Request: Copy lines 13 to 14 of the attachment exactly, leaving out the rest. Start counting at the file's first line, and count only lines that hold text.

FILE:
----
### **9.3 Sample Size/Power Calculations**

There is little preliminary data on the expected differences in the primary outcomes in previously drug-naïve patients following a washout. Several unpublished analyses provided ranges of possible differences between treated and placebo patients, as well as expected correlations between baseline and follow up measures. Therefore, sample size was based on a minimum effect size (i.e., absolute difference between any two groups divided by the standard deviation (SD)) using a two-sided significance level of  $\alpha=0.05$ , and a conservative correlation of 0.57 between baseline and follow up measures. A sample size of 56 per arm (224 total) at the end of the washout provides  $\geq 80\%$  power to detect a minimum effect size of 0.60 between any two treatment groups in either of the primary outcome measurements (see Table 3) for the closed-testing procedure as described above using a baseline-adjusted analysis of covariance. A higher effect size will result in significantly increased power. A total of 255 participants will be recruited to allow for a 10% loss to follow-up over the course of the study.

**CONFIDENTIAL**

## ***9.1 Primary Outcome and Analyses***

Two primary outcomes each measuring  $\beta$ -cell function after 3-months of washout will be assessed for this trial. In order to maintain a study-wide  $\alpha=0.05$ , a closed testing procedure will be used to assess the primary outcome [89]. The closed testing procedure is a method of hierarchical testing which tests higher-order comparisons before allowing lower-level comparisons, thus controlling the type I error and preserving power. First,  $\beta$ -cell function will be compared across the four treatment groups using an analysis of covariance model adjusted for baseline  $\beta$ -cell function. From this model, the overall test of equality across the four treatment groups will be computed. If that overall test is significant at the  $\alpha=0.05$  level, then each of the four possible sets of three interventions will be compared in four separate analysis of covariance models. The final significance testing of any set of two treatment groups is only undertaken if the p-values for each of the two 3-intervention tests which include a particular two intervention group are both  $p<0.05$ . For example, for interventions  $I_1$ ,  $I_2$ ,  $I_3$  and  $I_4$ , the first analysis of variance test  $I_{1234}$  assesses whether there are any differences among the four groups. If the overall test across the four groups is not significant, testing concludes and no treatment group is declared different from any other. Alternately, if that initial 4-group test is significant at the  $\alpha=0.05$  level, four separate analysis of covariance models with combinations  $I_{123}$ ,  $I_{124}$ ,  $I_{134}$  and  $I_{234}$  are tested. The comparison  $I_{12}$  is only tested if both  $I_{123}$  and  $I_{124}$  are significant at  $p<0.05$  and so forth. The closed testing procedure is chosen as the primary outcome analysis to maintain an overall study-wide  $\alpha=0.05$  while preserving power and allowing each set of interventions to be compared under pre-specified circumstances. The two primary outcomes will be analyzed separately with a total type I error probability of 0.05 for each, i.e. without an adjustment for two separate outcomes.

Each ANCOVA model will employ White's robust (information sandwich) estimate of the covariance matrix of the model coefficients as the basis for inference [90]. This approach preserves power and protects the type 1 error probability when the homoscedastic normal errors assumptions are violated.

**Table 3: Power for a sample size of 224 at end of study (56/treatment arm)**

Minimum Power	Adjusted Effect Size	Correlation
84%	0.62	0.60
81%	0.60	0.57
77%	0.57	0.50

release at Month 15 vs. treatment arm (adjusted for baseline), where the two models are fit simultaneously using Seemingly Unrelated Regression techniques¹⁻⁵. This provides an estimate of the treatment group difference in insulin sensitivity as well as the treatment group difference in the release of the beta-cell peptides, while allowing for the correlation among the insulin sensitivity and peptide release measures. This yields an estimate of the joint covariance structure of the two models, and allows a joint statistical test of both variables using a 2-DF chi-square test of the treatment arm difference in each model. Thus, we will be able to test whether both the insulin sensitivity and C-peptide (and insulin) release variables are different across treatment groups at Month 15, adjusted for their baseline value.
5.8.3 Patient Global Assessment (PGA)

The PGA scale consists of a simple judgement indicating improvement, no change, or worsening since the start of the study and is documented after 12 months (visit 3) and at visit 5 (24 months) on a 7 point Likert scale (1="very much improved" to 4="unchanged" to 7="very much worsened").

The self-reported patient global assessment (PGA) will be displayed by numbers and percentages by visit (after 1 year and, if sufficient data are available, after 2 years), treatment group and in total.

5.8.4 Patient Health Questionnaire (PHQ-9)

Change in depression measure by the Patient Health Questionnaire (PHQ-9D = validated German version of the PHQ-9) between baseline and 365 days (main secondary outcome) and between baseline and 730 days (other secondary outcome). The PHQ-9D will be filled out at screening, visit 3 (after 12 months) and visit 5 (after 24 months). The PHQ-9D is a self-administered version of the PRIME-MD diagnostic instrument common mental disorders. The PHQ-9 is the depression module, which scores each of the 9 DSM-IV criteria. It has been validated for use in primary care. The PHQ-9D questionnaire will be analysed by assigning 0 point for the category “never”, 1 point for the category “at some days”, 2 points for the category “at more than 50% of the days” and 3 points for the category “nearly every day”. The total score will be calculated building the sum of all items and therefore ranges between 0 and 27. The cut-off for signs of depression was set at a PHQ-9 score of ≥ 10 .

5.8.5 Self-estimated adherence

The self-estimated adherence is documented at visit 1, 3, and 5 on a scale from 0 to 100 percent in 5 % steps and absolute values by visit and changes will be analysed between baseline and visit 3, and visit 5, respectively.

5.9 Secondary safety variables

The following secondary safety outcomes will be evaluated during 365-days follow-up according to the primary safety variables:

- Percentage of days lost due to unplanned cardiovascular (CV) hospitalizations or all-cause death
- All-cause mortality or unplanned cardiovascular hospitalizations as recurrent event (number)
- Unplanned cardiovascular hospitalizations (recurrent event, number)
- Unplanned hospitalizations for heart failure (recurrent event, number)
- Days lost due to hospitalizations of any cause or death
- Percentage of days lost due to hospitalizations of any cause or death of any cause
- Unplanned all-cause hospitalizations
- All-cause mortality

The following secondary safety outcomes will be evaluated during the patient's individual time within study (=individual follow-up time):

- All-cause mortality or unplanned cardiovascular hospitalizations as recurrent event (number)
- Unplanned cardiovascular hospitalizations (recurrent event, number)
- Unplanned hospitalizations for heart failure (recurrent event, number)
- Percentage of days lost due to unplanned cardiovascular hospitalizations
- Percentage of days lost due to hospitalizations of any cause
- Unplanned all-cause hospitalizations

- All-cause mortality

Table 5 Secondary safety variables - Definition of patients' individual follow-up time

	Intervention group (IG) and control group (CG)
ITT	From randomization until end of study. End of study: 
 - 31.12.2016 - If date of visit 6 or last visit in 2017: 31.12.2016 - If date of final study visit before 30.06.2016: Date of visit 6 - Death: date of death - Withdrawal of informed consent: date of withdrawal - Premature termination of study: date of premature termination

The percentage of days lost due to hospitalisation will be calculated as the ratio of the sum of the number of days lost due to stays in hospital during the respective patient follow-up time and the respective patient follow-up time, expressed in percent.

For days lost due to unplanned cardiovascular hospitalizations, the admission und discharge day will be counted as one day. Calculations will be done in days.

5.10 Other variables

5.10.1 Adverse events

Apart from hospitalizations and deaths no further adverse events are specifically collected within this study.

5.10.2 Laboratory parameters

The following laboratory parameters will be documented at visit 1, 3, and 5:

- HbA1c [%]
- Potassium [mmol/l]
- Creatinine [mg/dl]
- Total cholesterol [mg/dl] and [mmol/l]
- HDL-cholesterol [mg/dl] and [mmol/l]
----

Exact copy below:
5.8.3 Patient Global Assessment (PGA)

The PGA scale consists of a simple judgement indicating improvement, no change, or worsening since the start of the study and is documented after 12 months (visit 3) and at visit 5 (24 months) on a 7 point Likert scale (1="very much improved" to 4="unchanged" to 7="very much worsened").